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A simple model of city crowdedness

  • Jordan Rappaport

Population density varies widely across U.S. cities. A calibrated general equilibrium model in which productivity and quality-of-life differ across locations can account for such variation. Individuals derive utility from consumption of a traded good, a nontraded good, leisure, and quality-of-life. The traded and nontraded goods are produced by combining mobile labor, mobile capital, and non-mobile land. An eight-fold increase in population density requires an approximate 50 percent productivity differential or an approximate 20 percent compensating differential. A thirty-two-fold increase in population density requires an approximate 95 percent productivity differential or a 33 percent compensating differential. Empirical evidence suggests productivity and quality-of-life differentials of this magnitude are plausible. The model implies that broad-based technological progress can induce substantial migration to localities with high quality-of-life.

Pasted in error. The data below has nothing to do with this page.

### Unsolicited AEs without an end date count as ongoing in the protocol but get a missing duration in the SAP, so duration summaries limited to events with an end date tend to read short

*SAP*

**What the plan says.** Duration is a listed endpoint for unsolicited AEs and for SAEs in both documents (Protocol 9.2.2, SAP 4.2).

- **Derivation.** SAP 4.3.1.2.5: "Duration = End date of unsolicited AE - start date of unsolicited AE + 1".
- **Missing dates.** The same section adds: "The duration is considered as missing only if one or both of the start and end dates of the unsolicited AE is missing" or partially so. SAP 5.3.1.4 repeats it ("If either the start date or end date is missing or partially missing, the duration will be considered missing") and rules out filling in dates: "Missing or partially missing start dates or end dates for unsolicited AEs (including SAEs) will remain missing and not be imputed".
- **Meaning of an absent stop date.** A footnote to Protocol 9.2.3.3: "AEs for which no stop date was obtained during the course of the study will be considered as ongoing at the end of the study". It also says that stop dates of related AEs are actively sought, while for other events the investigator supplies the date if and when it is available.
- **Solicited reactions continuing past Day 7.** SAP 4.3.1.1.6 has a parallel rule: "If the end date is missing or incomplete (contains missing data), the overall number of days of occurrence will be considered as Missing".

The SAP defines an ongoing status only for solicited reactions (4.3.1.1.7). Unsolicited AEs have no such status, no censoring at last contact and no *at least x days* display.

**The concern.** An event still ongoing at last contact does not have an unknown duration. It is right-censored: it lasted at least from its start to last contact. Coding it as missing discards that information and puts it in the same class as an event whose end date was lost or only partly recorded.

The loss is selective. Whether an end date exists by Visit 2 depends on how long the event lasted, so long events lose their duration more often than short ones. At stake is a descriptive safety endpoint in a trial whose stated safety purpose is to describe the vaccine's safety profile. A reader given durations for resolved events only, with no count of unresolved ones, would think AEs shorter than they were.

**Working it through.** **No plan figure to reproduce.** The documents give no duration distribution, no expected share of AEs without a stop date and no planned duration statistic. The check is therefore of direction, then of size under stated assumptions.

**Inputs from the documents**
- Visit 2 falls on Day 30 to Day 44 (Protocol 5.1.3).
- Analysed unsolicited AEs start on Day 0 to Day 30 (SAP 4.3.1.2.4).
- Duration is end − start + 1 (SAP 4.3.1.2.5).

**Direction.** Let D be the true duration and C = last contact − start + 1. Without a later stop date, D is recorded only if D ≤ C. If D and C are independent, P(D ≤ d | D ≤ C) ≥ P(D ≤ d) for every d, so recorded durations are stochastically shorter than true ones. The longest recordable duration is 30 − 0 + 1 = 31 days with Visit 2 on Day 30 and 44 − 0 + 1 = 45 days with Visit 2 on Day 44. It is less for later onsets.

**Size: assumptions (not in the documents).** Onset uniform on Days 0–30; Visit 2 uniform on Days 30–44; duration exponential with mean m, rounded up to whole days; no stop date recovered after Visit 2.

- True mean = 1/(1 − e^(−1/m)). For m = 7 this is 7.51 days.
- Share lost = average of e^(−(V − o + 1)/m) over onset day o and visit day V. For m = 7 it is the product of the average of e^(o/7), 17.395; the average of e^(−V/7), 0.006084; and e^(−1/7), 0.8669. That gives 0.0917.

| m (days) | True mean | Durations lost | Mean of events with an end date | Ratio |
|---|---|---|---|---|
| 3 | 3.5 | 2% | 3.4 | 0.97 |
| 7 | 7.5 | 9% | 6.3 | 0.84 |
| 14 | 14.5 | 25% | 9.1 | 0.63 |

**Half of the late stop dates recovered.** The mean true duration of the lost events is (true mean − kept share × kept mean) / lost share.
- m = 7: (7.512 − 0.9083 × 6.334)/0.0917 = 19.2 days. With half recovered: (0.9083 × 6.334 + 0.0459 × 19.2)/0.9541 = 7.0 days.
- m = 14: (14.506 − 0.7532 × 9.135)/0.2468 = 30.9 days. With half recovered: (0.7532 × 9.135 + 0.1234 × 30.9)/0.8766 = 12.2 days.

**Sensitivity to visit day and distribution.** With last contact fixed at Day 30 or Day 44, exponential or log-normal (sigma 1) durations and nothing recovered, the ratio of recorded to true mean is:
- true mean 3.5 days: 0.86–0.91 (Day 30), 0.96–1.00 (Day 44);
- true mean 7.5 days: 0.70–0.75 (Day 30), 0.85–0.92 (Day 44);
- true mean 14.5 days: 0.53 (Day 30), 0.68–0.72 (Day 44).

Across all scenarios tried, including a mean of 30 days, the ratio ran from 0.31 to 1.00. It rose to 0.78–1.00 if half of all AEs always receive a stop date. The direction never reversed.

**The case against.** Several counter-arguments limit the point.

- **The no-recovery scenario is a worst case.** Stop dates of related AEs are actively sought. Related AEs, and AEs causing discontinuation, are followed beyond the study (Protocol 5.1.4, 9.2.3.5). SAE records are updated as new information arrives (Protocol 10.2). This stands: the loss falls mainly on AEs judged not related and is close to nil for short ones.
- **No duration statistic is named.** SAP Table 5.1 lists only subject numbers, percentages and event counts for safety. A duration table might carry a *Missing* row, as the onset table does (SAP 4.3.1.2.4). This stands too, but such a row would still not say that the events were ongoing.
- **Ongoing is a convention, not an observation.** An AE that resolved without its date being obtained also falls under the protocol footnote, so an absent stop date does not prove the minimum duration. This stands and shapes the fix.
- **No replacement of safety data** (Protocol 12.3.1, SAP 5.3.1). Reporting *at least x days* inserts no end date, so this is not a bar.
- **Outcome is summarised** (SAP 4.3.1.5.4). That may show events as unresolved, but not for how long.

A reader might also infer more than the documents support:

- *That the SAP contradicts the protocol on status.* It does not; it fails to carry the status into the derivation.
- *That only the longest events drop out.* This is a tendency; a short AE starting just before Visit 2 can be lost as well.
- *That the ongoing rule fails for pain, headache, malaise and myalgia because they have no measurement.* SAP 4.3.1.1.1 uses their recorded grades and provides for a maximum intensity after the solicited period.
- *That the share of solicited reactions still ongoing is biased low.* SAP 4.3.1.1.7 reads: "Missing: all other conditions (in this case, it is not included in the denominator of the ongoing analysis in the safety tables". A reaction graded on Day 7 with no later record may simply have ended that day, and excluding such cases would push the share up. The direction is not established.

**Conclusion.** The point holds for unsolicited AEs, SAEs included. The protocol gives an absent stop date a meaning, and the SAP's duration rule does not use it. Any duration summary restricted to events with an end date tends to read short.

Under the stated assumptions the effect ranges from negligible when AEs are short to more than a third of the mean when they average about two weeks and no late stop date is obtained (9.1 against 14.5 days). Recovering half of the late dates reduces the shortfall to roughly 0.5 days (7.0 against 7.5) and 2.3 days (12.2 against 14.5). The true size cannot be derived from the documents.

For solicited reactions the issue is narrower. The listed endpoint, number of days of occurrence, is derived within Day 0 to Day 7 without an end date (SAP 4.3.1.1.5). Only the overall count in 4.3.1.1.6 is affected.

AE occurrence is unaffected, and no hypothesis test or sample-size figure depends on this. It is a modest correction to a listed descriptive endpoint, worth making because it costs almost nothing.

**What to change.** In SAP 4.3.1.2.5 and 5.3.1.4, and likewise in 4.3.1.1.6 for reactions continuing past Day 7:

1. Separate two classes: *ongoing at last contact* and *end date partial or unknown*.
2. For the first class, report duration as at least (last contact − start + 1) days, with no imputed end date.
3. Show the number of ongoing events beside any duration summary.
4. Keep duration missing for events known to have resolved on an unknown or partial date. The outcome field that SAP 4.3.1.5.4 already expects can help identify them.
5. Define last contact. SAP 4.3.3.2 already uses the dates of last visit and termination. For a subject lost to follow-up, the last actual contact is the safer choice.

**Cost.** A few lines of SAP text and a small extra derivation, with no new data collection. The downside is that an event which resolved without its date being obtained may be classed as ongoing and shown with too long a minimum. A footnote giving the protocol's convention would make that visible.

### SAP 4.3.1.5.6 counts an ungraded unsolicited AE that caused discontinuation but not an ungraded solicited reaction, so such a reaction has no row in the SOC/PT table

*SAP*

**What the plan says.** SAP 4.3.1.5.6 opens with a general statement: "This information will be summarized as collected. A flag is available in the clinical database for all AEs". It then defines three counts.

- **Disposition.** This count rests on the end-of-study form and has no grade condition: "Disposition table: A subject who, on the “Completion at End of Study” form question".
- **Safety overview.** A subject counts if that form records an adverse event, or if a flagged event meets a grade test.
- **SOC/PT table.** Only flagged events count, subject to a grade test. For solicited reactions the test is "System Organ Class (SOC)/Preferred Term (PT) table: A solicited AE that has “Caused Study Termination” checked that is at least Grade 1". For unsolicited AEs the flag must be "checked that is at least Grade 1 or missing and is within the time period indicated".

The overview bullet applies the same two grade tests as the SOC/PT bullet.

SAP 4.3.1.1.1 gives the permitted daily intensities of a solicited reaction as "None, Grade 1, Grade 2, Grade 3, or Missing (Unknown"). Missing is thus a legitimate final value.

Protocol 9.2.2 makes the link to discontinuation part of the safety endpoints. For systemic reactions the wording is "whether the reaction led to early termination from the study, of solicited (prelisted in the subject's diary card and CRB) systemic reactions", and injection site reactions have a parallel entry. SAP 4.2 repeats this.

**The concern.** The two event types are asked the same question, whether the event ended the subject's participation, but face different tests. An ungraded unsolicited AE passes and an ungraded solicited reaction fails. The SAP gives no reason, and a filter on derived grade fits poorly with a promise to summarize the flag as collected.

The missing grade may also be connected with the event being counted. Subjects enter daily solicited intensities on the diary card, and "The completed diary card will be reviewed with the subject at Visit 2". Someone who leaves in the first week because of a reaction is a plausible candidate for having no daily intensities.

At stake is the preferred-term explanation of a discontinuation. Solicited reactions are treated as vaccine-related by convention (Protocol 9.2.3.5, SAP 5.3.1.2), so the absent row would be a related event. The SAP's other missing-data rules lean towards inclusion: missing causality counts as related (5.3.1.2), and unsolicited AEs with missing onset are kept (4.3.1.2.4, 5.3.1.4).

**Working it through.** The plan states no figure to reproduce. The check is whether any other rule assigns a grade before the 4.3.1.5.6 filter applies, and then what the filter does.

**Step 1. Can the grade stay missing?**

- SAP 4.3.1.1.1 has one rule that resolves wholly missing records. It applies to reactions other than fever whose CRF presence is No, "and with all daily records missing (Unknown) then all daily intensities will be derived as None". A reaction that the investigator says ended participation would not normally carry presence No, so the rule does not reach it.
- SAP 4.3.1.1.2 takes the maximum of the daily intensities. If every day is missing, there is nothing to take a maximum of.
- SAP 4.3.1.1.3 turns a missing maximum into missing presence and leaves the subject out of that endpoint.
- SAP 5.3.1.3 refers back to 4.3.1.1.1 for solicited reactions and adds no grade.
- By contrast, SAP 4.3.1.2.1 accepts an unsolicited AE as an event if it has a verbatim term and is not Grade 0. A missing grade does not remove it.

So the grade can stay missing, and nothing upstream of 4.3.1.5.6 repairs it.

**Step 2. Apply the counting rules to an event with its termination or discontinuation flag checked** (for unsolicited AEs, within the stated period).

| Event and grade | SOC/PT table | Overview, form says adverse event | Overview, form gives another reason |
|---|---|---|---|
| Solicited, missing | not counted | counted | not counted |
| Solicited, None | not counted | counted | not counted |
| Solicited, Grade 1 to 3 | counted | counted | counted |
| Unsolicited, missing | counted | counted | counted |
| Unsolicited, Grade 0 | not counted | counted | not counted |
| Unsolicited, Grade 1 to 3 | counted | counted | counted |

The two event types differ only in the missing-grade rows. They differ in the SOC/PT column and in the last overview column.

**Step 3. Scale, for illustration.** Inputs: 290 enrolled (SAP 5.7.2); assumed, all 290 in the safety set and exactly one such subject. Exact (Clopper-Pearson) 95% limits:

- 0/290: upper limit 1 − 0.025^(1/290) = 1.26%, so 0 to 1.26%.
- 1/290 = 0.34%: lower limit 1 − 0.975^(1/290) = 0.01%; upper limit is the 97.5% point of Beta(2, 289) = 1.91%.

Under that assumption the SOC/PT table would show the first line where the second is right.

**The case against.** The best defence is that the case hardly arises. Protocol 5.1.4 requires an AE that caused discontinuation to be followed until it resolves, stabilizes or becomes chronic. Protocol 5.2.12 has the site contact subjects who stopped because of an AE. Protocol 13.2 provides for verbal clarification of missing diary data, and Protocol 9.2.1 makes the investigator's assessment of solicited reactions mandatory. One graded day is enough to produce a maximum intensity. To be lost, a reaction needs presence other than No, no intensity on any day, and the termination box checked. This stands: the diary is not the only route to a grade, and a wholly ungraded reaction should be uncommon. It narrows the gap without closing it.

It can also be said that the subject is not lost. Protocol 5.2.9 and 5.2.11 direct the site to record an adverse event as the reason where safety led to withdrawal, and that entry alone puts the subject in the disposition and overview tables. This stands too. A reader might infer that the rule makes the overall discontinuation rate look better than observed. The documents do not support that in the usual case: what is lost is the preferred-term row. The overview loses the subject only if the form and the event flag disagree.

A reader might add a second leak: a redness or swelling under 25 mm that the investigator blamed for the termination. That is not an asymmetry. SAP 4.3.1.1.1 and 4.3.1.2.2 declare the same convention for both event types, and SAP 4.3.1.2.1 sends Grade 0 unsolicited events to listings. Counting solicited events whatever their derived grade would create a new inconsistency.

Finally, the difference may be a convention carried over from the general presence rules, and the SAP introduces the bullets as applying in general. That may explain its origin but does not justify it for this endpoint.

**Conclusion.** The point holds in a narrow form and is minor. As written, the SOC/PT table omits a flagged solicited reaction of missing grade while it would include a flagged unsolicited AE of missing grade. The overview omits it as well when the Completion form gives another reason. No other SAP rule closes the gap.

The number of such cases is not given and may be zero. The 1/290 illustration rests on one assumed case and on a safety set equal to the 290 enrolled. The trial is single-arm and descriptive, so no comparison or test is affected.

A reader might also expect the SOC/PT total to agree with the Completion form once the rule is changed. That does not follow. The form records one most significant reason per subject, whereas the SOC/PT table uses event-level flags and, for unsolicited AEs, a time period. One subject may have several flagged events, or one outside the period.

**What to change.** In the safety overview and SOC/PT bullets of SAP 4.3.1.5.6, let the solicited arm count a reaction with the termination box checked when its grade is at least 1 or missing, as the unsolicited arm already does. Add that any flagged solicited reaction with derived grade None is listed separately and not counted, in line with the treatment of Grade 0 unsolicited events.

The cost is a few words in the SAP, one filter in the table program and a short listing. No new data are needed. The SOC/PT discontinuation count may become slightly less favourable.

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Paper provided by Federal Reserve Bank of Kansas City in its series Research Working Paper with number RWP 04-12.

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Date of creation: 2004
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Handle: RePEc:fip:fedkrw:rwp04-12
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